The first step is to find a common denominator by multiplying the two denominators together. This gives 6*x* 2 * 4*y* 3 = 24*x* 2*y* 3. That was easy enough!

The second step is to manipulate the fractions to get that common denominator on both of them. We can use our formula to do this.

We get that (3*x* / 6*x* 2) - (2*y* / 4*y* 3) = (12*x**y* 3 / 24*x* 2*y* 3) - (12*x* 2*y* / 24*x* 2*y* 3). Alright, still not too hard - just a matter of multiplication!

The third step is to go ahead and subtract the numerators now that we have a common denominator.

We now have that (3*x* / 6*x* 2) - (2*y* / 4*y* 3) = (12*x**y* 3 - 12*x* 2 *y*) / 24*x* 2*y* 3.

We're almost done! The fourth and final step is to simplify by factoring the numerator and denominator as much as possible, and then cancel out any like factors that are in both. First, let's factor.

In the numerator, we factor a 12, an *x*, and a *y* from the two terms to get (12*x**y*(*y* 2 - *x*)) / 24*x* 2*y* 3. In doing this, we recognize that we an cancel out the 12 since 12*2 = 24, we can cancel out an *x*, and we can cancel out a *y*. This is because these are factors that are in both the numerator and the denominator.

Phew! All done! We get that (3*x* / 6*x* 2) / (2*y* / 4*y* 3) = (*y* 2 - *x*) / 2*x**y* 2.

When we look at the initial problem, it is obviously an impossible task to just carry out the subtraction in one step. This is why having steps to solve a problem is so wonderful! We simply work through the problem carefully, one step at a time, and we will get to our desired destination. We can take a difficult problem and break it down into several easier problems to arrive at a solution, making subtracting fractions with variables much easier than we thought!

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19 in chapter 3 of the course:

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Math for Kids23 chapters | 325 lessons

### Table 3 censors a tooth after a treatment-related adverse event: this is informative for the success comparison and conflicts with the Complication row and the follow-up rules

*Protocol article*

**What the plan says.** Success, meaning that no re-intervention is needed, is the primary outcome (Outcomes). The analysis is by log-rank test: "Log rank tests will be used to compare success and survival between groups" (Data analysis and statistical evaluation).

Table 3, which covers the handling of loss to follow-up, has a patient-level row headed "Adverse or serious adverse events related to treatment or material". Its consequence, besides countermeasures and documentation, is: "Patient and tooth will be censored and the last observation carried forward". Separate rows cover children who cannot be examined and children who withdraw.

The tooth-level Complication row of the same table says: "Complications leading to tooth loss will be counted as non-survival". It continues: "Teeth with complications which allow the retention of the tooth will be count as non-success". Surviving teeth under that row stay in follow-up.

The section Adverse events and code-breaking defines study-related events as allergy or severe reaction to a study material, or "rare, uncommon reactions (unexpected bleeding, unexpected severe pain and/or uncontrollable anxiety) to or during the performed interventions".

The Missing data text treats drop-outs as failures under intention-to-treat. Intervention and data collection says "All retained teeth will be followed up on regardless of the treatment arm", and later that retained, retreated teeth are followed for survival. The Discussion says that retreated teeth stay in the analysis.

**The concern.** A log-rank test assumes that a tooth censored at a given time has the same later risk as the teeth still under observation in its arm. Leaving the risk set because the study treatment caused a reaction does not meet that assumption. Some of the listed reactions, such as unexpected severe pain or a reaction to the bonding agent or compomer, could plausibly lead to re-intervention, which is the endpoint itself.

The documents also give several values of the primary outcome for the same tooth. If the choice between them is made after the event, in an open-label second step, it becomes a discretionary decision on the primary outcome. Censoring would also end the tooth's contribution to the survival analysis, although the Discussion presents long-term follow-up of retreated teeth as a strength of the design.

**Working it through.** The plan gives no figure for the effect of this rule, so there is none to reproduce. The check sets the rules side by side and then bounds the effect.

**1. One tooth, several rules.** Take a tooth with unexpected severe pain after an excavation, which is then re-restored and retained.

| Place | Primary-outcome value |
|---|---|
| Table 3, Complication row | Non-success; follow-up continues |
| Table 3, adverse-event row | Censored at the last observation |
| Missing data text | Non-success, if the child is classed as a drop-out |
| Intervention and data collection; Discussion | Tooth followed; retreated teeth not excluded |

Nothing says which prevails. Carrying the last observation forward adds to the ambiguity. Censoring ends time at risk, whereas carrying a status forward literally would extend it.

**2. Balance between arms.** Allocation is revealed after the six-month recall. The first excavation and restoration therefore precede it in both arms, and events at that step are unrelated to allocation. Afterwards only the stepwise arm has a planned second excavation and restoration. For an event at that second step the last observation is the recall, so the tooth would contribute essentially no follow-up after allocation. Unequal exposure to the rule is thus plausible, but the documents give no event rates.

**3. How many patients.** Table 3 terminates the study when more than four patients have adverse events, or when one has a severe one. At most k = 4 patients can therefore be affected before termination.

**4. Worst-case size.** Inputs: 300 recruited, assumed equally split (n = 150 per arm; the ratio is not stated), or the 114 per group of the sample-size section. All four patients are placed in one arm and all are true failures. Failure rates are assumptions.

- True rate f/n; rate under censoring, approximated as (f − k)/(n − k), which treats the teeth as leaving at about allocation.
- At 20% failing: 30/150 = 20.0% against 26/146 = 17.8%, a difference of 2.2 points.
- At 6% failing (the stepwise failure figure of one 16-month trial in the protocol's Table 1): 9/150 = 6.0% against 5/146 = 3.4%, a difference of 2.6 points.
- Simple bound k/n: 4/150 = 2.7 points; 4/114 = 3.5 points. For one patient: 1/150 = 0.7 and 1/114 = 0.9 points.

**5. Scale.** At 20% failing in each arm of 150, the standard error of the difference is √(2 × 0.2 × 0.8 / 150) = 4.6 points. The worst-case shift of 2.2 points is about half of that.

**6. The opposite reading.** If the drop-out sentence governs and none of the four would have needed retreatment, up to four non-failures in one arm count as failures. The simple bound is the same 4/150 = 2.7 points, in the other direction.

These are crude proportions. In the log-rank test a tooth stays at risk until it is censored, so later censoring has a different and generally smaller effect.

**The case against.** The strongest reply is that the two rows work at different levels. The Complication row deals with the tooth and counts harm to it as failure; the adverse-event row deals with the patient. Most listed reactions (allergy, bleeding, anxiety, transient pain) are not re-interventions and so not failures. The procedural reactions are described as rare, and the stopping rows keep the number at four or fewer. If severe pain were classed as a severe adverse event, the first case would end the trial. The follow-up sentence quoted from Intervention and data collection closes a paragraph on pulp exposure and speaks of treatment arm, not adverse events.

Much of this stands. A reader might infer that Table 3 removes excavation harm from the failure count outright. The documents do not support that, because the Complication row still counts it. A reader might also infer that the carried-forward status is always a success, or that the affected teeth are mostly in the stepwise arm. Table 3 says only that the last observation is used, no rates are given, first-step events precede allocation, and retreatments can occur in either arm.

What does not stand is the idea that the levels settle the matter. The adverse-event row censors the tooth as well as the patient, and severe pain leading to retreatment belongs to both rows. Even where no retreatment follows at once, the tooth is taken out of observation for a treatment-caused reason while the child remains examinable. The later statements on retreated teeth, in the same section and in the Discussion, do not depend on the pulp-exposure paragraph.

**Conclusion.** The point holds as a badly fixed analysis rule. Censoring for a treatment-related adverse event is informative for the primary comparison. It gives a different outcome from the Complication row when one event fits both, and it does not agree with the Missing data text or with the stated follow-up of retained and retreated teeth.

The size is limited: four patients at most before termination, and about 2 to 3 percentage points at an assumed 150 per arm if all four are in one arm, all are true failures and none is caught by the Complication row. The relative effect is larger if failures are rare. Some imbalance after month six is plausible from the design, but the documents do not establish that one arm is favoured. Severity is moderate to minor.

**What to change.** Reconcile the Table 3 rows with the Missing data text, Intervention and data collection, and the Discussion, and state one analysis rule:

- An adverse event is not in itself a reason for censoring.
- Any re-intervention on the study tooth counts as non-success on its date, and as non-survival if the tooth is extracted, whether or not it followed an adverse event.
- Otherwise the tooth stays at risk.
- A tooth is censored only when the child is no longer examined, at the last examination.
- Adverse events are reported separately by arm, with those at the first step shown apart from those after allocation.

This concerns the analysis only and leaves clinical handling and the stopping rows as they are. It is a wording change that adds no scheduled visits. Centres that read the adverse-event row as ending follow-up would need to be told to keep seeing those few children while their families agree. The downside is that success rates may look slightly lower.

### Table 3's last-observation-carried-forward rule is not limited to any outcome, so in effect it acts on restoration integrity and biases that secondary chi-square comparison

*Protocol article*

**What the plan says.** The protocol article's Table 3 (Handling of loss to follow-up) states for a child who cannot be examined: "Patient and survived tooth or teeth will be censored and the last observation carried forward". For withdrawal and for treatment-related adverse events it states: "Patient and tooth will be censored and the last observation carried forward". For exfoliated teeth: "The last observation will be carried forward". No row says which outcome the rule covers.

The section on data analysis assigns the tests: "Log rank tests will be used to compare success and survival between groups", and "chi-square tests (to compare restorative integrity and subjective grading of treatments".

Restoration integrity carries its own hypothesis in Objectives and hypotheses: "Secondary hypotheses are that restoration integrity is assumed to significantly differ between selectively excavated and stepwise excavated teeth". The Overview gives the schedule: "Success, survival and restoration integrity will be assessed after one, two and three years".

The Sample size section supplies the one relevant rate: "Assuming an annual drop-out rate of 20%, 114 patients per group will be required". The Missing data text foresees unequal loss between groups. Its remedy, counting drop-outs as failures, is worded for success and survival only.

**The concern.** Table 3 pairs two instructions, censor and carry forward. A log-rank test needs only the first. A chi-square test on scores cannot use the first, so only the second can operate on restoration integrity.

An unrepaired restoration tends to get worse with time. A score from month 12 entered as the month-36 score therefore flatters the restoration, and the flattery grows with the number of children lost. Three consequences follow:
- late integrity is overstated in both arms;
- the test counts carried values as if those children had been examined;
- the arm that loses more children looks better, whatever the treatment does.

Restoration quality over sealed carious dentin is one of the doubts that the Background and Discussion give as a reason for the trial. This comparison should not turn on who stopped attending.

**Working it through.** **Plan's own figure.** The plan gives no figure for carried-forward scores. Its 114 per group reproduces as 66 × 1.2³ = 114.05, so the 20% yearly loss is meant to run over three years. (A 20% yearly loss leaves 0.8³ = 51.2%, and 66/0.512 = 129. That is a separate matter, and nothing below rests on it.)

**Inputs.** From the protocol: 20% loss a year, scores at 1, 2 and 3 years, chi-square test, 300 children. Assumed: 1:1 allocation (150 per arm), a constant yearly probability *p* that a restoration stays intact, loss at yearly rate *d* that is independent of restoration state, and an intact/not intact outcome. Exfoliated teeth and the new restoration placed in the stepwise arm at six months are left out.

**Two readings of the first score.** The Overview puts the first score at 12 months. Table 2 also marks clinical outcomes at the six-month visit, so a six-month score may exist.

- Comparing Fractions: Lesson for Kids
- Equivalent Fractions: Lesson for Kids
- How to Add Fractions: Lesson for Kids
- Fractions Games for Kids
- Fractions to Decimals: Lesson for Kids
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- How to Simplify Fractions: Lesson for Kids
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- What is a Benchmark Fraction on a Number Line? 3:48
- How to Add Mixed Fractions with Different Denominators
- Multiplying Compound Fractions
- Simplifying Compound Fractions
- Dividing Compound Fractions
- Adding Compound Fractions
- Subtracting Compound Fractions
- How to Subtract Fractions with Variables
- Subtracting Fractions with Like Denominators
- Reducing Fractions: Rules & Practice
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- Rules for Subtracting Fractions
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- Ordering Fractions on a Number Line
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- How to Add & Subtract Two Fractions with Like Denominators
- How to Find Equivalent Fractions on a Number Line
- How to Subtract Mixed Fractions with Unlike Denominators
- Go to Fractions for Elementary School